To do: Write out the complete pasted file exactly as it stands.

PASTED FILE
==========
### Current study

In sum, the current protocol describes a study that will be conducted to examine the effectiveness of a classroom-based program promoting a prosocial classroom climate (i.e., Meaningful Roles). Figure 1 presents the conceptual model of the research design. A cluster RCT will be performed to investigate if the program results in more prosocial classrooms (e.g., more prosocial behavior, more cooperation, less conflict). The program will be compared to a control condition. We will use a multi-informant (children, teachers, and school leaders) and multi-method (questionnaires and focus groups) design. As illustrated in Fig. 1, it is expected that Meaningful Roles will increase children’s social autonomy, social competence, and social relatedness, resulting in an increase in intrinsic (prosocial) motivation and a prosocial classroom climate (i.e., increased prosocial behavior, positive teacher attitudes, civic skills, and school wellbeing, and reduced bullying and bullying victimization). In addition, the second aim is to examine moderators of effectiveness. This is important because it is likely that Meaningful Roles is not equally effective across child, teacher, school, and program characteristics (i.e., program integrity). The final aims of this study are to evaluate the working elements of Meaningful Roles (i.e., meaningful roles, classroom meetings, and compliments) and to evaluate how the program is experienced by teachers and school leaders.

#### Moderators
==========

### Current study

In sum, the current protocol describes a study that will be conducted to examine the effectiveness of a classroom-based program promoting a prosocial classroom climate (i.e., Meaningful Roles). Figure 1 presents the conceptual model of the research design. A cluster RCT will be performed to investigate if the program results in more prosocial classrooms (e.g., more prosocial behavior, more cooperation, less conflict). The program will be compared to a control condition. We will use a multi-informant (children, teachers, and school leaders) and multi-method (questionnaires and focus groups) design. As illustrated in Fig. 1, it is expected that Meaningful Roles will increase children’s social autonomy, social competence, and social relatedness, resulting in an increase in intrinsic (prosocial) motivation and a prosocial classroom climate (i.e., increased prosocial behavior, positive teacher attitudes, civic skills, and school wellbeing, and reduced bullying and bullying victimization). In addition, the second aim is to examine moderators of effectiveness. This is important because it is likely that Meaningful Roles is not equally effective across child, teacher, school, and program characteristics (i.e., program integrity). The final aims of this study are to evaluate the working elements of Meaningful Roles (i.e., meaningful roles, classroom meetings, and compliments) and to evaluate how the program is experienced by teachers and school leaders.

#### Moderators